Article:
Gospel parables, an Orthodox commentary

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Many Gospel parables linger in our hearts, especially those about God's loving kindness. The parables of the prodigal son, the good Samaritan, and the Pharisee and the publican evoke images of the loving Father, waiting for his erring son; of the kindly traveler who helped the man half-dead from wounds; and the visitor who heard the prayer "God, be merciful to me a sinner." Recollection moves the heart to repentance and readiness to recite this sinner's prayer again and again. These parables have inspired many painters, such as Rembrandt, who can call on their physical allegory to provoke contemplation and to make explications.

By patristic convention, the parables of Jesus Christ about God's loving kindness make a second distinct group, told by the Lord a few months before his sufferings. They tell of God's limitless loving kindness toward repentant sinners, and how Christ's followers must love one another. The parables of God's loving-kindness show us what to withdraw from and what to cling to: To [withdraw] from sin [and cling] to repentance in "the embrace of the Heavenly Father."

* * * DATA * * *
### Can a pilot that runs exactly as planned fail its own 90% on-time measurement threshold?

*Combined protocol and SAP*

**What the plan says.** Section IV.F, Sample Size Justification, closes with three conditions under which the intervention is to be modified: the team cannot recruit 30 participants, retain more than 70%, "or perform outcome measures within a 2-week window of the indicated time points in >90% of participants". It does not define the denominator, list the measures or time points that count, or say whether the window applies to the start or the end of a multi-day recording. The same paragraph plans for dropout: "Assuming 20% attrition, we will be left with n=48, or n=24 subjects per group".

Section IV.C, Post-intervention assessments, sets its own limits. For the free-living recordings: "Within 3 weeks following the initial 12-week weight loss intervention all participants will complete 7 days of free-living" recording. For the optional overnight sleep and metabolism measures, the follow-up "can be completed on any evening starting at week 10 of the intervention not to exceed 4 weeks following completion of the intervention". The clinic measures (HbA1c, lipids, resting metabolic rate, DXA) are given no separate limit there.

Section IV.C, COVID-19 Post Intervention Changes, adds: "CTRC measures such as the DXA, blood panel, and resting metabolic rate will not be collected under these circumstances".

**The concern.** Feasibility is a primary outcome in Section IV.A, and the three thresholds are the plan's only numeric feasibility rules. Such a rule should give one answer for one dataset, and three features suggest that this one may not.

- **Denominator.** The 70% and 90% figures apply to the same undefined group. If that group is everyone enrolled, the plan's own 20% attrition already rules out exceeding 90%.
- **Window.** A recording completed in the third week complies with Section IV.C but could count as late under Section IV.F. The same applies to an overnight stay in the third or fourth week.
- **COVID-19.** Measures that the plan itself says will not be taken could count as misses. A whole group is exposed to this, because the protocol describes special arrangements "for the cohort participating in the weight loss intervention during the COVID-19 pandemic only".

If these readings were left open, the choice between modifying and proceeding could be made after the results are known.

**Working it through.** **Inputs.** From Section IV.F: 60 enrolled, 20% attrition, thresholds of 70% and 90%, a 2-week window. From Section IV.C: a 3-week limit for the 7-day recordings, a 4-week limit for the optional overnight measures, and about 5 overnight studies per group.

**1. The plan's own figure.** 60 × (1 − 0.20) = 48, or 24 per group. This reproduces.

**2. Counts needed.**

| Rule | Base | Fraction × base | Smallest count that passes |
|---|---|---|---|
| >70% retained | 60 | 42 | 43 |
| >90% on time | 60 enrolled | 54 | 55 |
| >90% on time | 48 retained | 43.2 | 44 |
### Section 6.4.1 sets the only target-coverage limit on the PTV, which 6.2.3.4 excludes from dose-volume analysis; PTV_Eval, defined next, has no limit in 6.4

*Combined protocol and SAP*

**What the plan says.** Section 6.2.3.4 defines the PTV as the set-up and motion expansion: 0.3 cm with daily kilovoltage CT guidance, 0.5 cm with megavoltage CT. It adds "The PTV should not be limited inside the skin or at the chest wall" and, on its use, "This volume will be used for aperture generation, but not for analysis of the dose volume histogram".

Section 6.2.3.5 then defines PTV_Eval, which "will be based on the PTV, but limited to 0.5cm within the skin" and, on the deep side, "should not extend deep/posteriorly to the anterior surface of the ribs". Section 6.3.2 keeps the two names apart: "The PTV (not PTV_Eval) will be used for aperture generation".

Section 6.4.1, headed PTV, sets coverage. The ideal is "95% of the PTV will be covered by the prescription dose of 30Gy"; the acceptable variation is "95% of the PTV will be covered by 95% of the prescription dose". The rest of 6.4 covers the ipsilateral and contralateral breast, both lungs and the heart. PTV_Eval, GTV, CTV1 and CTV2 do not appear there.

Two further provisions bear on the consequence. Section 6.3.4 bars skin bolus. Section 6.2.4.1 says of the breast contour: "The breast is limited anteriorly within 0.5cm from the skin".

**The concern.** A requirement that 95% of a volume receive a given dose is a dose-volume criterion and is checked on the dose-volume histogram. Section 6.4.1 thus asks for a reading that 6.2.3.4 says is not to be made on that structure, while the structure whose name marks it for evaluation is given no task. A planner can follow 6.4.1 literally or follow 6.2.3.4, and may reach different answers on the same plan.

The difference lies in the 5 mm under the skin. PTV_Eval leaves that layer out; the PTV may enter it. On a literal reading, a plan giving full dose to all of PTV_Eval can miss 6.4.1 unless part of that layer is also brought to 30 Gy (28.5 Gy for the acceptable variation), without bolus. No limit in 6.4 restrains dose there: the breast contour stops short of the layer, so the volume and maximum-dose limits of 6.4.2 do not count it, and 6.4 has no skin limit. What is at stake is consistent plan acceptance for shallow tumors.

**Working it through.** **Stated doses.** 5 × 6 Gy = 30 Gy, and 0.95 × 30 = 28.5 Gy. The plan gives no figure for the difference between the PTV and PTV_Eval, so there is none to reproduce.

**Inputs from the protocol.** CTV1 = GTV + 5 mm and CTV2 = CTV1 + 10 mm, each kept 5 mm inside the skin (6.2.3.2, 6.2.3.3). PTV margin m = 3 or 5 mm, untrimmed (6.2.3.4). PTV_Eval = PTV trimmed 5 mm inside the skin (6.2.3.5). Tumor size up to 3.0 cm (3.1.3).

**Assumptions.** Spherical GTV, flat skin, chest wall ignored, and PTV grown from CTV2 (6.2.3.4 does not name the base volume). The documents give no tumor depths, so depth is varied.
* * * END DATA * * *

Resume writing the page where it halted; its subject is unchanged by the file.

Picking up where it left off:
Here we must consider the tragedy of original sin and its fruit. The Church teaches that God is all-good and all-powerful. His omnipotence belongs to love because God is Love. God did not create any evil. One may even say that He could not even create it.

According to the teaching of the Orthodox Church, evil appeared because God created His higher creations - man and angels-as free beings, according to His image and likeness. God is, first of all, Love. Man is like God and becomes more like Him when he loves. One cannot love by coercion. One can love only in freedom. Therefore love is the action, sign, and fact of freedom. That is why God also created angels and men free. He created them for Love, so that they might participate in that mutual love in which He Himself abides, as God, as Trinity of Persons.

Freedom brings the risk of a wrong choice, the risk of deviation from the Orthodox way. Unhappily, certain angels and the parents of the human race, made wrong choices, from whence evil arose.